Last Saturday, Governor Abdullahi Ganduje made a proposition that will not only constitute an affront to the constitution, but will, if implemented, be the beginning of the end of Nigeria. At an event in Daura, he called for a law banning Fulani herdsmen from the middle belt and southern Nigeria, contending that this is the only way to end the cropland crisis and cattle rustling. It should go without saying, but must nevertheless be said, that Ganduje’s suggestion is untenable: it is unconstitutional, it is a recipe for disintegration, and it would not work in any case.
We shall deal first with the constitutional question. Ganduje’s suggestion violates sections 35 and 44 of the constitution that allow every Nigerian to move freely and to establish themselves in any part of Nigeria they choose. The only situations under which the constitution contemplates restricting Nigerians’ right to freely move is (a) when there is court order following the commission of crime; (b) for the purpose of controlling the spread of a contagious disease for other health reasons; or (c) in respect of persons below 18 years of age, for the purpose of their education.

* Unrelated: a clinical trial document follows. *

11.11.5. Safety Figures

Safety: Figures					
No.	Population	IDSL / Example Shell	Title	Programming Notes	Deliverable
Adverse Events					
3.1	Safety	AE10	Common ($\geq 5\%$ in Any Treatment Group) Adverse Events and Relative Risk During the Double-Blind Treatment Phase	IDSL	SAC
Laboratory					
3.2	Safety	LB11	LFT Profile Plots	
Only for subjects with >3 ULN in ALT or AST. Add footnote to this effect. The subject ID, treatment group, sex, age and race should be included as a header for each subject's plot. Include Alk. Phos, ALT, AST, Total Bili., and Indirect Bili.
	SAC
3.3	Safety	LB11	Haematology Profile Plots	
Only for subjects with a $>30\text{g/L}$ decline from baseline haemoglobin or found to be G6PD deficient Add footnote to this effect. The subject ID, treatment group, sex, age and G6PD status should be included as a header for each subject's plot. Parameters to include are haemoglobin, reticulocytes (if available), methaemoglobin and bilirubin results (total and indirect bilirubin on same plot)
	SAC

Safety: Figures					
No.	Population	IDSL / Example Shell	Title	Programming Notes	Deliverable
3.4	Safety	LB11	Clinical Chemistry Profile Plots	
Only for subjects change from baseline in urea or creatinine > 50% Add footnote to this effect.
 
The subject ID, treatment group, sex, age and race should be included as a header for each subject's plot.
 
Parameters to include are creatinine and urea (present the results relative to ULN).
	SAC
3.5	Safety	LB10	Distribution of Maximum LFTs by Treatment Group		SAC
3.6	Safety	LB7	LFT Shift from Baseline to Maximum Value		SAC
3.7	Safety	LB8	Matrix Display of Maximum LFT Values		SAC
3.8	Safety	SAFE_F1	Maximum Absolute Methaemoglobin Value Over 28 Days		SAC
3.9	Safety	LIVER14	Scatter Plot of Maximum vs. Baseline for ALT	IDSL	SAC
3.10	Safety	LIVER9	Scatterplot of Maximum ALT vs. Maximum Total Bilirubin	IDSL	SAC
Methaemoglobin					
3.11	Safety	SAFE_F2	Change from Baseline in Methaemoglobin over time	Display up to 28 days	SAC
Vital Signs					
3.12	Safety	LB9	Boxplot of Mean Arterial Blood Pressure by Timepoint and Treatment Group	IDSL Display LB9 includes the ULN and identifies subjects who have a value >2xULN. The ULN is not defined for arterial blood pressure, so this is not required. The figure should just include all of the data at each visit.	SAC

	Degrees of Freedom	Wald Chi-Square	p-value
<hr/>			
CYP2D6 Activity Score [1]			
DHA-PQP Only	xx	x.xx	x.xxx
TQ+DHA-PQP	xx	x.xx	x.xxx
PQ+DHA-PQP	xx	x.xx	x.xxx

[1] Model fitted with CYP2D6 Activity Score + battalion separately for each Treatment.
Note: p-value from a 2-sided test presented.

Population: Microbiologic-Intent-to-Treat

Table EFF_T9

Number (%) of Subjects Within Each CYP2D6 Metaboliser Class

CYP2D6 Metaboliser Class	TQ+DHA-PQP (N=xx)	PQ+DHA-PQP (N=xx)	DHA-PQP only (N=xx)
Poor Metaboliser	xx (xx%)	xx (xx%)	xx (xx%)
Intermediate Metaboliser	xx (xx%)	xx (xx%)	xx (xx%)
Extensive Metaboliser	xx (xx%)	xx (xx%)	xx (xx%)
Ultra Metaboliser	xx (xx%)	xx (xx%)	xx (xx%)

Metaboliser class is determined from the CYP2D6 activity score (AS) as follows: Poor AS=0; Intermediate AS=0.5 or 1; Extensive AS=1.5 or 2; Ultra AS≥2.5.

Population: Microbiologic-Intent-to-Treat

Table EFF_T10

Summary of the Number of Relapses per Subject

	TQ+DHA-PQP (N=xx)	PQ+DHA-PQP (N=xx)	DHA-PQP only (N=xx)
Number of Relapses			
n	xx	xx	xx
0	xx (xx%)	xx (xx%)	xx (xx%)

- Northern Elders Forum: There are millions of Fulani living lawfully, these attacks must stop
- Ganduje wants cattle movement from north to south banned
Even the above measures only apply to individuals, not an entire class, and must be temporary, not permanent. Ganduje’s plan doesn’t fall anywhere near any of these exceptions. It is a call for a blanket permanent ban on an entire class. Furthermore, even Section 45 of the constitution, which allows the legislature to enact a law “that is reasonably justifiable in a democratic society” to derogate from the fundamental rights when it is in the public interests to do so, exempts sections 35 and 44. So neither the state nor federal legislature has the authority to enact Ganduje’s dangerous proposition.
What is more, the idea of a north and a south, which has become so ingrained in our minds thanks to divisive elites, and upon which Ganduje’s thoughtless idea is based, is completely alien to the constitution. The constitution knows only “one indivisible and indissoluble” Nigeria with a Federal Capital Territory, 36 States and 774 Local Government Areas. Thus, if Ganduje’s proposal were to be followed, the legislation would need to specify particular states or local government areas from which Fulani herders are declared persona non-grata. But any such law would be discriminatory as restricting a class of people on account of their tribal affiliation is a direct violation of Section 42 of the constitution. Ganduje’s proposal targets Fulani herders specifically, and not other herders. Thus, they will be excluded not for being herders, but for being Fulani.